For the most part the room is 1924 original. There were some ugly prefab oak cabinets installed on one wall, but they are now long gone.
What I am left with is a room that is in some desperate need of sprucing up. The cabinets need to be reshellacked. Walls need to be wallpapered and repainted (paint and wallpaper already purchased). Trim needs to be replaced in areas where it is missing. The dingy-oh-so-attractive accoustic ceiling needs to be replaced. 1980's fixtures need to be replaced (already purchased). And the floors need to be refinished. Eventually a matching cabinet will need to be added to one of the bare walls.
First things first. I decided to start from the top down. A few weeks ago, I tested the ceiling for asbestos. It's hard to tell how old it is, but it has been painted many times and is about an inch thick. I've never seen anything like it before. Tests came back negative.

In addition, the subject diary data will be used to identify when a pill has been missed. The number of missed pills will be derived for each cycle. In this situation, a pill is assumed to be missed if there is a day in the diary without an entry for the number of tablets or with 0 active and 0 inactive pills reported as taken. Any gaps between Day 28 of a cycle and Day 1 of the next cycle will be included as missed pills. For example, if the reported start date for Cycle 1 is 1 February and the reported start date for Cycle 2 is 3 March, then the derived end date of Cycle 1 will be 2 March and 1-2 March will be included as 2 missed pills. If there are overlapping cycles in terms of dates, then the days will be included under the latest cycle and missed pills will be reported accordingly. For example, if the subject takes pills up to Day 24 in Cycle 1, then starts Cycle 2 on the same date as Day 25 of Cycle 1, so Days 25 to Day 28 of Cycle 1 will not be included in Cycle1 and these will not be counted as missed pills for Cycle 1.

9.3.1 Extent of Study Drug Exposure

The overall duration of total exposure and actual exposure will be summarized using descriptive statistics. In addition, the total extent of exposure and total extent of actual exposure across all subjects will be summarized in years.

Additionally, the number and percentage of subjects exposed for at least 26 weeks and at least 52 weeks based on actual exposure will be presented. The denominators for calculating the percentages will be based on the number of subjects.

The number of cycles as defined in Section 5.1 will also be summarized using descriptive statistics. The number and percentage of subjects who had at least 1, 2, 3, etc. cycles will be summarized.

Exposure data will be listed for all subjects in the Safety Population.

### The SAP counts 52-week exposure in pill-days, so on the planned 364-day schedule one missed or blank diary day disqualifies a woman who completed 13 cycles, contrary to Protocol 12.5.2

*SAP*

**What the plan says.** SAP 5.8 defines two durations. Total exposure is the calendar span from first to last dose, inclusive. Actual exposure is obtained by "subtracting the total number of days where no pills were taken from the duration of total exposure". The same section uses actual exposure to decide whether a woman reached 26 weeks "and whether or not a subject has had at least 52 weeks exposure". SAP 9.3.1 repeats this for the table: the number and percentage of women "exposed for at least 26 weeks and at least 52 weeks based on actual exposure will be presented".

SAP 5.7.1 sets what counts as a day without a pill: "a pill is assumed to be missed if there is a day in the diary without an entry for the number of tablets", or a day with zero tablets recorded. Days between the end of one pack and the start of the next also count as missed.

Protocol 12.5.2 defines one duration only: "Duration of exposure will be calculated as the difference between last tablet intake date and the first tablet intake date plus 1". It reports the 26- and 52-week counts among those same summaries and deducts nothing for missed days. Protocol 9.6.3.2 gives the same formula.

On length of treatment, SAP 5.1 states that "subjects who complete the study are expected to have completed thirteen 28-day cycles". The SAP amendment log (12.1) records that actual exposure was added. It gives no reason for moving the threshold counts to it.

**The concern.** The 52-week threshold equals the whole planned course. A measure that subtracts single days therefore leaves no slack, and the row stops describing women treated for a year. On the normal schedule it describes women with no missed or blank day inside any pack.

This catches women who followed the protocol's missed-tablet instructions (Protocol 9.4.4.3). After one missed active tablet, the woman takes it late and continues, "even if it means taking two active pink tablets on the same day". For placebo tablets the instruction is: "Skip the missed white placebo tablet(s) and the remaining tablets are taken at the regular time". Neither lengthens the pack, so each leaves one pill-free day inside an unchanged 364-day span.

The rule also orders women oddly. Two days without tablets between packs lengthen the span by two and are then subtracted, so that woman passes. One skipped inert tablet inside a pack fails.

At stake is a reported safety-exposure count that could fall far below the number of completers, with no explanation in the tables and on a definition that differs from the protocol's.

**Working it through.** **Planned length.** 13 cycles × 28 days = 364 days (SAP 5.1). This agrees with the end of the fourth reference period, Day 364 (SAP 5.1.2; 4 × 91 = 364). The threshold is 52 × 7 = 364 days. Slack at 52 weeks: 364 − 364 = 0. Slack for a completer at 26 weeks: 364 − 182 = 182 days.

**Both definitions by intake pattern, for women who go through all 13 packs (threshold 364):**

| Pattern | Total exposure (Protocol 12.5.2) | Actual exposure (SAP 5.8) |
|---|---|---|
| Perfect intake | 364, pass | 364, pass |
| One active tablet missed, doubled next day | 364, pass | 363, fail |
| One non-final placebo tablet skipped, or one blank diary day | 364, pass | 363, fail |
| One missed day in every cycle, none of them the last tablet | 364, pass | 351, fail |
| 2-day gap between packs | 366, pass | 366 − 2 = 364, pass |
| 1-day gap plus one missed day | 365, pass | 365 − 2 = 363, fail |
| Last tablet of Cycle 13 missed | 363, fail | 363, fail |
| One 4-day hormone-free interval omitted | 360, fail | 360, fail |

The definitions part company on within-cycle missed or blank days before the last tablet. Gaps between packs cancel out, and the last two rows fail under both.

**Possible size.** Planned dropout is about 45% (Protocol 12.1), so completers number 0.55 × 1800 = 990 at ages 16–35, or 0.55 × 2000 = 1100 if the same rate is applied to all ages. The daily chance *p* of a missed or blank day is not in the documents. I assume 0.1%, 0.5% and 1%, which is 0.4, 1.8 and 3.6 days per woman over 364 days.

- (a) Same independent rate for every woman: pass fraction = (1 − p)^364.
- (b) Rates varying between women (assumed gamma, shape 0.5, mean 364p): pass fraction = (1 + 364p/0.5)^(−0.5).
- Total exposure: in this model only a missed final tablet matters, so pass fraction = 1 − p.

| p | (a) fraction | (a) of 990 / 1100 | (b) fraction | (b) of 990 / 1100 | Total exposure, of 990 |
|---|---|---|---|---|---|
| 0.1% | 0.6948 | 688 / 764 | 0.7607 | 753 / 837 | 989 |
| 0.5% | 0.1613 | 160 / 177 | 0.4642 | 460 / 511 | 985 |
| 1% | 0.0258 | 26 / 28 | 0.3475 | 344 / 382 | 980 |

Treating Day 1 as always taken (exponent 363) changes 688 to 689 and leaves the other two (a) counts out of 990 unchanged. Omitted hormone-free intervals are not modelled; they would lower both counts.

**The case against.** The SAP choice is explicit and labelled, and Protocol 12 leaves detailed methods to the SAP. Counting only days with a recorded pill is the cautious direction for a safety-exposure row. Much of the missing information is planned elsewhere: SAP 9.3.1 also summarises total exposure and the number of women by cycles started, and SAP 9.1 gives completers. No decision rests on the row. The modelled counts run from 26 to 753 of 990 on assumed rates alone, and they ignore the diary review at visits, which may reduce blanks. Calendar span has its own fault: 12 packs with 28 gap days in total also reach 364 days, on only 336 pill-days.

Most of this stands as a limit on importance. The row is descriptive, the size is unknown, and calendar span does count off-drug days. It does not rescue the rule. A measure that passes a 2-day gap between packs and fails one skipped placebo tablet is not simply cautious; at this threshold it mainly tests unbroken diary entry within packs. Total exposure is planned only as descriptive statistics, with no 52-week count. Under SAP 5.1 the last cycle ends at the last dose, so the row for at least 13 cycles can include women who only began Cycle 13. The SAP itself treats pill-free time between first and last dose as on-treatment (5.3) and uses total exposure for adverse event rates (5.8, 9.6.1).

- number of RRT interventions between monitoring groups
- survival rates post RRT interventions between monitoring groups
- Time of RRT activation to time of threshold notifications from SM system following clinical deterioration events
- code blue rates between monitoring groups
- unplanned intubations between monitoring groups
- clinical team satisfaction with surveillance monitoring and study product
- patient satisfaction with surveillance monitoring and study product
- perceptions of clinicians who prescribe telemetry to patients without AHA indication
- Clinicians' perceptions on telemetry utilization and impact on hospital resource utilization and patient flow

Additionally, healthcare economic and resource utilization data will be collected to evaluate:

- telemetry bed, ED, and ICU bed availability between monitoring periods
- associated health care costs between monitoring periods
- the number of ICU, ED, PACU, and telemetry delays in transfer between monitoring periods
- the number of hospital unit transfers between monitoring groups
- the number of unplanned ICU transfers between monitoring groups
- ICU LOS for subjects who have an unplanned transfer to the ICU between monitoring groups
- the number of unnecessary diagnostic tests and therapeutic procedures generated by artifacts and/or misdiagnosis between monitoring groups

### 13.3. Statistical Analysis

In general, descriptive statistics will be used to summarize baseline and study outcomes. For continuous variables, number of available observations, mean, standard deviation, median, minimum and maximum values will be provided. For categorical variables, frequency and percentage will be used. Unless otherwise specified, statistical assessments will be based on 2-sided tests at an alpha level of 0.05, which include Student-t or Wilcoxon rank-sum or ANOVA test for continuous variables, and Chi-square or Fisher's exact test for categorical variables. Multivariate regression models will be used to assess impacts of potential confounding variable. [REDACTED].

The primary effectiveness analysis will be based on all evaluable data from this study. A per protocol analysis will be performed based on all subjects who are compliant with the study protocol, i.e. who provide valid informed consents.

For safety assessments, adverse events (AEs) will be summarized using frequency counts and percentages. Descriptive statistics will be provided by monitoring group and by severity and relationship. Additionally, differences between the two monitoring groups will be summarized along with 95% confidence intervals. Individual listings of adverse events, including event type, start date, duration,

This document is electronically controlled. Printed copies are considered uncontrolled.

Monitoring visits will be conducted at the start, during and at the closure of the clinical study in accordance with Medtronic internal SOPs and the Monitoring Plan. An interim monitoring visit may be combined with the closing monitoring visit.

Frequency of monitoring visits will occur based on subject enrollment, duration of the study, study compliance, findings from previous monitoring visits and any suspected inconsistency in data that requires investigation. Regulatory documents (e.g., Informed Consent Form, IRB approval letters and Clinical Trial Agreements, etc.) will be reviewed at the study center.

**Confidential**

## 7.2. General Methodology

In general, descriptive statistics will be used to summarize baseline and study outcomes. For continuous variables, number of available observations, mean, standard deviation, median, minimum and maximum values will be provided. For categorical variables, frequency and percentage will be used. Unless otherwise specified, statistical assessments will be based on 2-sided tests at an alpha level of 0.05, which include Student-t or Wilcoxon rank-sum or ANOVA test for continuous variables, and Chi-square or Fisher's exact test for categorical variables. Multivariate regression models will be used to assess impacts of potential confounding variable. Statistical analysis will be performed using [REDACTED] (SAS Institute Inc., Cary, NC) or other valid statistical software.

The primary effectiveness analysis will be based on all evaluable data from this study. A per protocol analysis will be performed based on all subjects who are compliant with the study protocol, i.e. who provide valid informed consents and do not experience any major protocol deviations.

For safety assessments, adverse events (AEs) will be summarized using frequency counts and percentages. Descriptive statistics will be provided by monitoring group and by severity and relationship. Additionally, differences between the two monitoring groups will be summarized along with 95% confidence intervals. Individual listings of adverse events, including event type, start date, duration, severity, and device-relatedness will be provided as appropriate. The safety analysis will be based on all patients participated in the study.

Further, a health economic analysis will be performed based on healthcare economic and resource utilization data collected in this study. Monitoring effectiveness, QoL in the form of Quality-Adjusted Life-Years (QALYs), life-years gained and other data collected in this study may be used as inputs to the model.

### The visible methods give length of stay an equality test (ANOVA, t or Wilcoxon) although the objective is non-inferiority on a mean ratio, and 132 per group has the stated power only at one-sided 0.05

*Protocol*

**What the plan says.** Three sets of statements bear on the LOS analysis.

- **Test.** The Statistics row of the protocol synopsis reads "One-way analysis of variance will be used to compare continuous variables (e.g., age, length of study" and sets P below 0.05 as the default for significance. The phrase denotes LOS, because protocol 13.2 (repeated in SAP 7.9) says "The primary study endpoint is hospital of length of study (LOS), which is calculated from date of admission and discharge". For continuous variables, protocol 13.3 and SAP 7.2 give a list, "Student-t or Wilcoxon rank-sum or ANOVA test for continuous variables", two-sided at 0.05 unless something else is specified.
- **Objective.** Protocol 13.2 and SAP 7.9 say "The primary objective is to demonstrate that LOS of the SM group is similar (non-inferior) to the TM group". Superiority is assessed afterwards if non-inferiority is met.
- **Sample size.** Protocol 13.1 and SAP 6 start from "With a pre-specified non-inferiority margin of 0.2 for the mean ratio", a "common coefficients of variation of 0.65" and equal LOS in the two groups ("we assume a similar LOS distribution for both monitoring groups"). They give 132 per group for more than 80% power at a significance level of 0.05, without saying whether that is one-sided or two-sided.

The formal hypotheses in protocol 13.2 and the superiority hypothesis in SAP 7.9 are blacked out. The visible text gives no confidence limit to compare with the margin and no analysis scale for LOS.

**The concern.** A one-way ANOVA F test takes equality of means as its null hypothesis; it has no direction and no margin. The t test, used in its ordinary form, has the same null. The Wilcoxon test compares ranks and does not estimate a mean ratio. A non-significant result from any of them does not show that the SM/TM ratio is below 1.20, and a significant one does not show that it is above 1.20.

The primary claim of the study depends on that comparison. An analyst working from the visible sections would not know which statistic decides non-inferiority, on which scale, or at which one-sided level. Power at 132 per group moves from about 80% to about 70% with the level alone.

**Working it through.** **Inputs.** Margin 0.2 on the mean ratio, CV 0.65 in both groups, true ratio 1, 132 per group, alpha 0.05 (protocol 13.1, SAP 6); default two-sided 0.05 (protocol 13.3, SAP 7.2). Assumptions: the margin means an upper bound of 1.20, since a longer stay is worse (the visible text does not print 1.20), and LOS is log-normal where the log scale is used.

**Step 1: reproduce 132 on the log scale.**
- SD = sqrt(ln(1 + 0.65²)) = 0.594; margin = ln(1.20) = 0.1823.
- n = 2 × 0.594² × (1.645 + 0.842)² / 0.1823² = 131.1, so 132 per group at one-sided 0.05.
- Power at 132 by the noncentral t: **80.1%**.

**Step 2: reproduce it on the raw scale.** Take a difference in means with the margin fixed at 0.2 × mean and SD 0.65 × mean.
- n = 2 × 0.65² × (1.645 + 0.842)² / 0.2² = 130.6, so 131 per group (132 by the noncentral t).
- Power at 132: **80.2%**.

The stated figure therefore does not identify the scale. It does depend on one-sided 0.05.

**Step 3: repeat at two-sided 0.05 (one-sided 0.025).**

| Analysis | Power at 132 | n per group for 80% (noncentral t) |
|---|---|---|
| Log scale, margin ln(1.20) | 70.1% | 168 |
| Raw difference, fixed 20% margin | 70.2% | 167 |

So, we spent some time at Menards researching options this past weekend. Menards was not my first choice, but after contacting a number of tin ceiling companies by phone I was left somewhat frustrated by their lack of customer service.....and reluctant to do business with them only to find myself midway through installation with a problem....sitting for hours in phone hold hell. So, this brings us back to Menards.
Here are the options:
1.) Real tin ceiling. Pros: it's historically accurate. And as much as I try to not to be obsessive, this appeals to my purist side. Cons: It is the priciest option at $4.25/sq ft. It also is the most hassle to install. Special order.
2.) Press & Stick Thermoplastic Tin Replica. Comes like tin sheets, but is high-impact plastic. Truth: This one isn't going to crack it for me regardless of its pros. I just can't bring myself to hang something with "peel & stick" in its name. I just can't do it.
3.) Armstrong's Tin Tile. I initially poo-pooed this one, but it has been growing on me. They are lightweight ceiling tiles with a tin-style design stamped on their surface. Pros: Easy to install. Painted they almost look like the real thing. Fire retardand. Easy to replace. Least expensive option at $1.27/sq ft. Cons: Not tin. Disappoints the purist side of me. Rationalization: I could actually get the ceiling done using this route. And as my mom pointed out, if it turns out I don't like it......I can easily pull it down and put up the real thing in a year or so.